Mods and Con­se­quences

Mod­i­fy­ing Evos is big busi­ness and gains can be huge. Here’s how to nav­i­gate what’s avail­able

Classic Car Weekly (UK) - - THIS WEEK - Richard Dredge

Mit­subishi Evo IV, V & VI

As an all-con­quer­ing rally weapon you might think there’s prob­a­bly not much you can do to im­prove a Mit­subishi Evo. How­ever, if you’re keen to use your Evo and it’s al­ready a bit tired, as most of these cars are, there are plenty of things you can do.

A quick bit of his­tory first though. The orig­i­nal Lancer Evo ar­rived in 1992 and the Evo IV that we’re cov­er­ing here ap­peared four years later, in au­tumn 1996. Whereas the first three gen­er­a­tions of Evo shared a plat­form, the Evo IV’s was all new. This was car­ried over to the Evo V and VI, which made their de­buts in 1998 and 1999 re­spec­tively; the lat­ter was the first Evo to be of­fi­cially im­ported into the UK. The Evo V fea­tured re­vised bumpers, a bon­net vent, a wider track, big­ger brakes and tougher en­gine in­ter­nals, while the Evo VI brought a larger in­ter­cooler and tougher pis­tons. When the Evo VII was re­vealed in 2001, it ush­ered in an­other all-new plat­form which was then used for the Evo VIII and Evo IX.

All these Evos were fit­ted with a tur­bocharged, in­ter­cooled four­cylin­der en­gine co­de­named 4G63. Rated at 276bhp, it gave a 155mph top speed with 0-60mph pos­si­ble in less than 4.5 sec­onds, with four-wheel-drive fit­ted as stan­dard help­ing to keep the wheels planted in tricky con­di­tions.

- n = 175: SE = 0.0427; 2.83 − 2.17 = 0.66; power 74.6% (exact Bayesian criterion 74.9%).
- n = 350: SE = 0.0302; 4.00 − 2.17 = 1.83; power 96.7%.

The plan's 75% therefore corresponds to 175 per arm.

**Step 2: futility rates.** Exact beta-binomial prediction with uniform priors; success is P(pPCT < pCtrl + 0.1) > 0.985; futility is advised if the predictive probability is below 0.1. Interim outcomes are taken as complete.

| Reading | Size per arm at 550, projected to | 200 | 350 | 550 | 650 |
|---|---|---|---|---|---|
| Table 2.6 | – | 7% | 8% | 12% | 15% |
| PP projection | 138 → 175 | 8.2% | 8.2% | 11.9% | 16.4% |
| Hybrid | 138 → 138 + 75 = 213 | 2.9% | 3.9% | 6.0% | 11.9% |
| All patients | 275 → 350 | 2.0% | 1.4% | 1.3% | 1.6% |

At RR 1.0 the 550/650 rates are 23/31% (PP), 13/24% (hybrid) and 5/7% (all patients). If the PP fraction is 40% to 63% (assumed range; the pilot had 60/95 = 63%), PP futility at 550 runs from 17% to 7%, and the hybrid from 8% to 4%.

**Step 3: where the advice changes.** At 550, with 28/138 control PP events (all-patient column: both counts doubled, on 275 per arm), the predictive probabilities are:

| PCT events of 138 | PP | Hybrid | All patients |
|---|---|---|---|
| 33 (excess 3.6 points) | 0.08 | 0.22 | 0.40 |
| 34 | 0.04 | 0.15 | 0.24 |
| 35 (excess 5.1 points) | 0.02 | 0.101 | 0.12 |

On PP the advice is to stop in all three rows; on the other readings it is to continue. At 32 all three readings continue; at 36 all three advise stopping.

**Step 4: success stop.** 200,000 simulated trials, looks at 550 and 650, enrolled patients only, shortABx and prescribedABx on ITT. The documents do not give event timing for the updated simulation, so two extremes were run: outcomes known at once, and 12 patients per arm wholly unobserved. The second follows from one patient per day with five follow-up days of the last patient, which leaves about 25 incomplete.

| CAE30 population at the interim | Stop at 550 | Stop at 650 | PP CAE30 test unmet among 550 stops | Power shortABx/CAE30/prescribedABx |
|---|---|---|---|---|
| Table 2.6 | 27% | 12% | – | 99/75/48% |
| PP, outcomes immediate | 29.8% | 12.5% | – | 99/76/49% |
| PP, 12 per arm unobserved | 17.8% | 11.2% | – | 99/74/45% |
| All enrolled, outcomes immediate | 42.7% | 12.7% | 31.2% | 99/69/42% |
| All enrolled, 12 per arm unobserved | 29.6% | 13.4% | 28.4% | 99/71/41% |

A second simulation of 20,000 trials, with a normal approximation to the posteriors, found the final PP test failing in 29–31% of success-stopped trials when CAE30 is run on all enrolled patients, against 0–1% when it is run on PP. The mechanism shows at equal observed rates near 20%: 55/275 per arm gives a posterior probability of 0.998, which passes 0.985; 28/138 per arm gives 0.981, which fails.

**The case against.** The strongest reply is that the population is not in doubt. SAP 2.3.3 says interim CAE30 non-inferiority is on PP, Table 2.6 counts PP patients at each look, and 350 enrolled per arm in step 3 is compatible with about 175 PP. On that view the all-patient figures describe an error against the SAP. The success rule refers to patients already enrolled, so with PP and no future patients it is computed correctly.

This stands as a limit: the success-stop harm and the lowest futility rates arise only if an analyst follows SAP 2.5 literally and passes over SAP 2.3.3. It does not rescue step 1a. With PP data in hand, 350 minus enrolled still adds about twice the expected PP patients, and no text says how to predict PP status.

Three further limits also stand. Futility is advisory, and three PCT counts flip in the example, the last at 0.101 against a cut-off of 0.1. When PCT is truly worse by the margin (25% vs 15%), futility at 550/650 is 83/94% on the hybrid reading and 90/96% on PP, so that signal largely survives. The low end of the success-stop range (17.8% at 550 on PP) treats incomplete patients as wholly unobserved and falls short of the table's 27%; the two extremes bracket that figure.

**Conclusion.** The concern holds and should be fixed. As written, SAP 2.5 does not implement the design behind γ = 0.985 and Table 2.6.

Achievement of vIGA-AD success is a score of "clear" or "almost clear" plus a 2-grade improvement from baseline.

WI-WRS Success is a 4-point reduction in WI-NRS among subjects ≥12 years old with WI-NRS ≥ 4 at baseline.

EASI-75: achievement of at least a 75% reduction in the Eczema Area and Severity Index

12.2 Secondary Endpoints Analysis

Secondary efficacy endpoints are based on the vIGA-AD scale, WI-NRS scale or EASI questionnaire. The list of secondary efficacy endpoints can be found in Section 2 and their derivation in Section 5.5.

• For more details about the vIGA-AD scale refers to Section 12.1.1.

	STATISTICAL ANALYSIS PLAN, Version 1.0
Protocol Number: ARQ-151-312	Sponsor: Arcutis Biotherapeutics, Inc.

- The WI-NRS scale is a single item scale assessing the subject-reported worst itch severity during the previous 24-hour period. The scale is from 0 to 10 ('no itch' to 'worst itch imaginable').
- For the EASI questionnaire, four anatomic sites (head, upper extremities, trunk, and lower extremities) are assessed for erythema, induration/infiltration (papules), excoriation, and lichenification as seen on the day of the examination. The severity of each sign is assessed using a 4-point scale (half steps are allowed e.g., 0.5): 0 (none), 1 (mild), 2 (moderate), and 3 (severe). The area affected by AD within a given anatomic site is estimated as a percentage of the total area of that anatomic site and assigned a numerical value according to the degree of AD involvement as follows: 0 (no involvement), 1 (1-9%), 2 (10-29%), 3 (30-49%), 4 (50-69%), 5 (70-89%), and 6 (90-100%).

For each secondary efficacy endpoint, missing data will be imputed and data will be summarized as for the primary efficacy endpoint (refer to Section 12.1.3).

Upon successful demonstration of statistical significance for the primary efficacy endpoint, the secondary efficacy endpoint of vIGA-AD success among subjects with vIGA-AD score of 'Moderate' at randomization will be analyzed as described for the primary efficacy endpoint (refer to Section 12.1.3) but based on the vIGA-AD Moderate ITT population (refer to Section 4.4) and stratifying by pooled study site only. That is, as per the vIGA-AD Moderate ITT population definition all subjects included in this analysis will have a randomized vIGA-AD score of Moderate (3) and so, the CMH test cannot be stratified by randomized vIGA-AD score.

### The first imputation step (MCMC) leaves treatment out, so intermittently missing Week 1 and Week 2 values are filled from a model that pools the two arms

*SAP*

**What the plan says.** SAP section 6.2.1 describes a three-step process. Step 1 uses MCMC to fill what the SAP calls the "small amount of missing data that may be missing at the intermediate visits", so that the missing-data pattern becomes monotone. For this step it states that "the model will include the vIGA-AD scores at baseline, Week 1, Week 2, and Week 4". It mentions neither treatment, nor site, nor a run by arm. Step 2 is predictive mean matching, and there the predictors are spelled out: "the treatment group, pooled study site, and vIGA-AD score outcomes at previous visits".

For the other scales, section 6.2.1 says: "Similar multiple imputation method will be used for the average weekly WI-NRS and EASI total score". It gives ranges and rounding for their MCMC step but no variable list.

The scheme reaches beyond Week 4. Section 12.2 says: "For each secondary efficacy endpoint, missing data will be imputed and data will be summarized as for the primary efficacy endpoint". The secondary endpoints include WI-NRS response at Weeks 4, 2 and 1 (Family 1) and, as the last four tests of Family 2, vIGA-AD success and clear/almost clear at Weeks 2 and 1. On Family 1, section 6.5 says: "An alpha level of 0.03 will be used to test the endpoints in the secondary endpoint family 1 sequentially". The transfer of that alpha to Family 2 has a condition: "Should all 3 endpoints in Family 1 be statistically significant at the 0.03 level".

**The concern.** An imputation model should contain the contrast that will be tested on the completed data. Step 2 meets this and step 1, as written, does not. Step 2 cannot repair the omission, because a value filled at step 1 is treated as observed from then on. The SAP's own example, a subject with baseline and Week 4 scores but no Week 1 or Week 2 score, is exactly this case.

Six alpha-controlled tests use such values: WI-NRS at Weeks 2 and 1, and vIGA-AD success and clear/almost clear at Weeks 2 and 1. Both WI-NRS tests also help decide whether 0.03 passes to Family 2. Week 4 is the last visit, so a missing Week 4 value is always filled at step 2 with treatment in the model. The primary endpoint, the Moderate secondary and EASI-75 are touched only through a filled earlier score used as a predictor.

Go­ing beyond 350bhp you’ll need an up­graded fuel pump, or else the en­gine will run lean be­cause of poor petrol sup­ply. One of the eas­i­est ways of up­ping power is a boost con­troller; man­ual ver­sions (fit­ted un­der the bon­net) are avail­able for less than £50, while dash-mounted electronic con­trollers cost £100 up­wards.

Once you top 400bhp you’ll need to up­grade the pis­tons and con-rods; the stan­dard trans­mis­sion is safe to 500bhp. While the crank­shaft is fine for up to 400bhp, you can fit a long-throw item that will take the dis­place­ment up to as much as 2.4 litres to im­prove torque as well as power. Take this route and you’ll need to find at least £8000 to do the work prop­erly.

If you want big power ( you can squeeze up to 1000bhp from an Evo en­gine if you have a mas­sive bud­get) you’ll need a big­ger tur­bocharger. From the Evo IV a twin-scroll turbo was fit­ted so it’s al­ready pretty ef­fi­cient, but a big­ger unit is needed if you want to go beyond the 400bhp that the stan­dard item can sup­ply. Bud­get £3000-plus for a kit with man­i­fold and associated pipework, but in­crease the size of the turbo and you’ll also in­crease the amount of lag.

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